Plant-based Magic - Magic for the weekend Wiccan

Practical Magic: A Beginner's Guide to Crystals, Horoscopes, Psychics, and Spells - Nikki Van De Car 2017


Plant-based Magic
Magic for the weekend Wiccan

IT’S A SHORT LEAP FROM PRACTICING HERBAL HEALING TO practicing herbal magic. If you think about it, we make potions all the time. A calming DIY face mask? That’s a potion. Those amazing bath bombs at LUSH? Totally potions. It may not seem like magic because we aren’t talking “double, double toil and trouble; fire burn, and cauldron bubble” here—but in fact, ingredients like “eye of newt” and “toe of frog” were actually just folk names. Eye of newt is another term for mustard seed, and frog’s feet were buttercups. It’s been argued that these folk names were really code names that practicing witches used to keep their potion recipes secret, while having a good laugh about some poor fool scampering off to risk his life for a wolf’s claw when all he really needed was some moss.

So what is all this mustard seed and moss supposed to do? Generally speaking, as with so much else in this book, it’s about energy. Like chakras and crystals (see here and here), herbal magic is frequently about bringing your body, mind, and spirit into balance. You will use the herbs in the same way you do crystals and chakras—by harnessing your prana, your energy, and directing it in a positive, loving way.

That’s not to say herbs can’t be used in spells! There are love spells, spells for protection, money spells, luck spells, and spells for happiness. There are also plants that are sometimes used for darker magic, as well—yew can be used to invite death, and parsley can bring bad luck. (For whatever reason, parsley was thought to be really evil.) But it’s about intention. Putting a little parsley in a dinner you’re making for a friend is not going to harm them—unless you want it to. And at that point, who is to say that it’s the parsley that’s at fault? It’s really about the negative energy you’re bringing to the friendship (something that clearly needs to be addressed!).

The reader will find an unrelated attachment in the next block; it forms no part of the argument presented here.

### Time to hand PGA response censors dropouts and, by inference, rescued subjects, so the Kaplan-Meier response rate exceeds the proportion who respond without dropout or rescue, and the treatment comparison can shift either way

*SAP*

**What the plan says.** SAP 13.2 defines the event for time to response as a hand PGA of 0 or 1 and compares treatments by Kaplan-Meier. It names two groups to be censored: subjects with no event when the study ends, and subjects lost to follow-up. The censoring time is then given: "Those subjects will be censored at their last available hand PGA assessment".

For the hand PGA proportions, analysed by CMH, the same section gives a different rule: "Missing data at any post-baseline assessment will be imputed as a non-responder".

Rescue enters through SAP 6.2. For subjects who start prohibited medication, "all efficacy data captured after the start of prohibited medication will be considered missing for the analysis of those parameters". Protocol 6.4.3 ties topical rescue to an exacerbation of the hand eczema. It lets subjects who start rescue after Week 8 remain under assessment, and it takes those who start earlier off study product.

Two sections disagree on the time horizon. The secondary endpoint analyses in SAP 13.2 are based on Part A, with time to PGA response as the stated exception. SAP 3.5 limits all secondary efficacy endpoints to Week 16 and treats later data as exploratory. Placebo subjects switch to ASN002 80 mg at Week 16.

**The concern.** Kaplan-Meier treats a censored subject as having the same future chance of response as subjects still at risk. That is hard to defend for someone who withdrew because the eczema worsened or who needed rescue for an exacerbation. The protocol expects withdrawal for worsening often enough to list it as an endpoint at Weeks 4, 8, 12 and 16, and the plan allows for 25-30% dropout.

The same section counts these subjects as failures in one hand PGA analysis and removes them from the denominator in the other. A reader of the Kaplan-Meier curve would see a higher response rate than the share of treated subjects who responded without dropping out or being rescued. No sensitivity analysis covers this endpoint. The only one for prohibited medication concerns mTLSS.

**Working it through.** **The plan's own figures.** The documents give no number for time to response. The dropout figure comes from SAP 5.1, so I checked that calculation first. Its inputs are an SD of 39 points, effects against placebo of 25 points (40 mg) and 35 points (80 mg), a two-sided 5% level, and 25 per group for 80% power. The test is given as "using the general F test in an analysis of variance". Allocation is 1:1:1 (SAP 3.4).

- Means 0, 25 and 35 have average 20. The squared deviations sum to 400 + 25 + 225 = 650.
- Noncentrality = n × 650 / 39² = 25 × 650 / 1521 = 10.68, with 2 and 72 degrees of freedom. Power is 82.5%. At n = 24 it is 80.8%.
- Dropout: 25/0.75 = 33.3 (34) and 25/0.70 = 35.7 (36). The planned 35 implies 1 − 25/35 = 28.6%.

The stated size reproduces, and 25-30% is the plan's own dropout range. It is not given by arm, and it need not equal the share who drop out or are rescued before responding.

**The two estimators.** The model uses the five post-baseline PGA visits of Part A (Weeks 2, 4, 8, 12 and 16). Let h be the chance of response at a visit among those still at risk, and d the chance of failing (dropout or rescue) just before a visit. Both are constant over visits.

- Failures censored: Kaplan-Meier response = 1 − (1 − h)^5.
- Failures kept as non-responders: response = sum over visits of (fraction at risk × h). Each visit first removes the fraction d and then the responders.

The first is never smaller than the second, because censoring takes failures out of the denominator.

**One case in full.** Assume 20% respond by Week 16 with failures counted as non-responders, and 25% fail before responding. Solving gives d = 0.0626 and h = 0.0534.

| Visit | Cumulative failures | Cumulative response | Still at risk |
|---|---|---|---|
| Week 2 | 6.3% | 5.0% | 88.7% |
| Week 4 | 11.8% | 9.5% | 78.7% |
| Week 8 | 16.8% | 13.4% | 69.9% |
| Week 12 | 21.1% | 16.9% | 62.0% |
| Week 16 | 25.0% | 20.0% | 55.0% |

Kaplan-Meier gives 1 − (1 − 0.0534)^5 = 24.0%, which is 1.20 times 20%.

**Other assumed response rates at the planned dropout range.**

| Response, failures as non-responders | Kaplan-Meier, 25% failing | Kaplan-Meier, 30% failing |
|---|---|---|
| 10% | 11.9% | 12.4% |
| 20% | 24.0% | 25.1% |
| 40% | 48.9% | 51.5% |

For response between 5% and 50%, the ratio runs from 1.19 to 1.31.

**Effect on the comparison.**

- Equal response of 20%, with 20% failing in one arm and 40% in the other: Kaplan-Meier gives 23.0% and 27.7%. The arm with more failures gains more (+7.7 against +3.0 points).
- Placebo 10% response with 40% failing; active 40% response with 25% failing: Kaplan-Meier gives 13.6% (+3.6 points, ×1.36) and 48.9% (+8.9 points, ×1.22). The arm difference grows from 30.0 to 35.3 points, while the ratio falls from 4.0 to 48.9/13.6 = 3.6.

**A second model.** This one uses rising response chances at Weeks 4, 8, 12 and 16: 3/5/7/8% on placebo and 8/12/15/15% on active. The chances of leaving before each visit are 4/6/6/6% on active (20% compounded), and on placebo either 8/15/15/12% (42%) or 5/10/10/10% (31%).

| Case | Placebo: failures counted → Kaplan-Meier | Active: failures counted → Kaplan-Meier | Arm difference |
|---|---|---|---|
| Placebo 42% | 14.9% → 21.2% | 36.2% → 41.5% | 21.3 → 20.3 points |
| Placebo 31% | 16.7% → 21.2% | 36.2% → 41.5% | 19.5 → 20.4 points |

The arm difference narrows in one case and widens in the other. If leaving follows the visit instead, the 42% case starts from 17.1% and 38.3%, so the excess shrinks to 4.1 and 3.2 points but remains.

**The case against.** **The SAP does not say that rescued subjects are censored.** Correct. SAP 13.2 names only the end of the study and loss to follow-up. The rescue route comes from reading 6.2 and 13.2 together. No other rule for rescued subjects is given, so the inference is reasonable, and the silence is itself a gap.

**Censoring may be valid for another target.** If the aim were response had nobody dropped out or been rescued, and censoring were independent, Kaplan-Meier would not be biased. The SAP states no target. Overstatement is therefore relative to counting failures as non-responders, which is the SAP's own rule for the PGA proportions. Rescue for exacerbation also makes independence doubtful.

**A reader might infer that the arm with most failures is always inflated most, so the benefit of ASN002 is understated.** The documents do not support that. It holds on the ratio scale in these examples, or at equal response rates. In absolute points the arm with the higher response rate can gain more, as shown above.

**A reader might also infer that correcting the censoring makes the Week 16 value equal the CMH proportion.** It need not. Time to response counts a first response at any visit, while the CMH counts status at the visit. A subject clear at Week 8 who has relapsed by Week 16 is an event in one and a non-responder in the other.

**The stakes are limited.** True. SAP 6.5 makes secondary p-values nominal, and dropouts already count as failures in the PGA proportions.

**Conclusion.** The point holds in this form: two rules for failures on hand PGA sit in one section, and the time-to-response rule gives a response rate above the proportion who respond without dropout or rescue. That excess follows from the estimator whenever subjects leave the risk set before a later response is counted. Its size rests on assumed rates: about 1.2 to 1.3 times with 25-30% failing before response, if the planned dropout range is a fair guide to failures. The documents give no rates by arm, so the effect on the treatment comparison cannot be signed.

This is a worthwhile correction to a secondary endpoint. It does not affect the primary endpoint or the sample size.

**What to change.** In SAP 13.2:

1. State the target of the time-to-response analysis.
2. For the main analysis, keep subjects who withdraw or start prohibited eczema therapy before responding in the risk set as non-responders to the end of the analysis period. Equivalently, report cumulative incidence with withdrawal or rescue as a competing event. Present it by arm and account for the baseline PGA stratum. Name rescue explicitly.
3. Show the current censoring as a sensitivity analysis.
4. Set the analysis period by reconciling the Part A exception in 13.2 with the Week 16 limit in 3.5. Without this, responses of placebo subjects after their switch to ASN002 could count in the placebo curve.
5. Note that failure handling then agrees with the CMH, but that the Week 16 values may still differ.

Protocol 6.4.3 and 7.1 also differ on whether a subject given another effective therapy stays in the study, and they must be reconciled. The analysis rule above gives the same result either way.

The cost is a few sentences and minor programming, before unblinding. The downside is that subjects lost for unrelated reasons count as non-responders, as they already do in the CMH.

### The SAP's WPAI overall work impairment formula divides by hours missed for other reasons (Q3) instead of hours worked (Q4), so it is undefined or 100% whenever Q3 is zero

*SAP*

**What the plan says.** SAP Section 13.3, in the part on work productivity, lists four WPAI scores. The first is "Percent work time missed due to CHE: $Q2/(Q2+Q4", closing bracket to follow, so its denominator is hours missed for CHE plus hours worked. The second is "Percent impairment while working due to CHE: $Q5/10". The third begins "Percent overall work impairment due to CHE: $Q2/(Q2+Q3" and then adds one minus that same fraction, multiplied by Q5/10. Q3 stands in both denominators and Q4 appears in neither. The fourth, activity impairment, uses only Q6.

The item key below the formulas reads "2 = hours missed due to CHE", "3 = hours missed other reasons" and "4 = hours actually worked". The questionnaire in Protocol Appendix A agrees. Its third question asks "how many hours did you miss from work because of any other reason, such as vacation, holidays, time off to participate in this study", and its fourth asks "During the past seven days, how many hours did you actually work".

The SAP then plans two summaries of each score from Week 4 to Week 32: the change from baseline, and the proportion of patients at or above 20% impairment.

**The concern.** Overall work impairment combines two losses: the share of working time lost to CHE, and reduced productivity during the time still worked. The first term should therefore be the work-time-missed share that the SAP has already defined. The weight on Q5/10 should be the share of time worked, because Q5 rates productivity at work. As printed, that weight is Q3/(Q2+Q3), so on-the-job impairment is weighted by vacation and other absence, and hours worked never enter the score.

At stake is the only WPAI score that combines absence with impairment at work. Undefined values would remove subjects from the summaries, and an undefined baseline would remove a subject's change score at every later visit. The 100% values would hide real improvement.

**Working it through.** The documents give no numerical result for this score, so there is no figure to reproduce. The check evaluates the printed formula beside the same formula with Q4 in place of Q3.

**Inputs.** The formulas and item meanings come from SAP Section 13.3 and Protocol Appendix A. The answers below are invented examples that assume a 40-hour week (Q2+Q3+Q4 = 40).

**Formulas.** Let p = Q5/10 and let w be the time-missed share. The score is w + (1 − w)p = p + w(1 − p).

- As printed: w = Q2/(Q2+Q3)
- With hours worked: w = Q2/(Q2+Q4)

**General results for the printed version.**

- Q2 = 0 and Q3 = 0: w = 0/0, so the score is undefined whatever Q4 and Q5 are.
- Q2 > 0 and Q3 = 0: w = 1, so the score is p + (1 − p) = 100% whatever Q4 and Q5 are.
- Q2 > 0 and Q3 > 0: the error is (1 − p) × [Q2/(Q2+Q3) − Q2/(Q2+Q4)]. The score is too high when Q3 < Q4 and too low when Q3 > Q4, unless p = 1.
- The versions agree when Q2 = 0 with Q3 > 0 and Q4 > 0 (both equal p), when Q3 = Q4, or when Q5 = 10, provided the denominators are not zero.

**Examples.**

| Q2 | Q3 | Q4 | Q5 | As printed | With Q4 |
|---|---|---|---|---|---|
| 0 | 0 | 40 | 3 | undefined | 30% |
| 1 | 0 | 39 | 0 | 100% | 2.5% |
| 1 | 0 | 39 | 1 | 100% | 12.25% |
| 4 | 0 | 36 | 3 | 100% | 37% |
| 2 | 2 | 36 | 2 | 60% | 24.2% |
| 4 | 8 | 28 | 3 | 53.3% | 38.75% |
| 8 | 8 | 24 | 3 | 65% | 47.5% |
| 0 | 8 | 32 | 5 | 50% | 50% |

The same is true for light magic—it is always about intention. If you cook a dish of stewed tomatoes with dill, basil, and cinnamon, and you focus your energy on inviting abundance, you might find yourself catching a financial windfall. (Mind you, your dinner might taste a little strange.) And of course it’s not just about cooking. Botanomancy, the practice of divination through herbs, involves burning specific plants or trees and reading messages in the ashes or watching the way the smoke moves. Gathering vervain under a new moon and placing it under your pillow will draw the object of your affections to you as you sleep. Holly placed under the pillow will induce prophetic dreams.

Most plant-based magic is less about casting spells than it is about using plants with specific magical properties in intentional ways. Placing specific plants around the home, consuming them (if they are safe), burning them, carrying them around the neck in a small bag—these are all the most common and effective ways of bringing herb witchery into your life.

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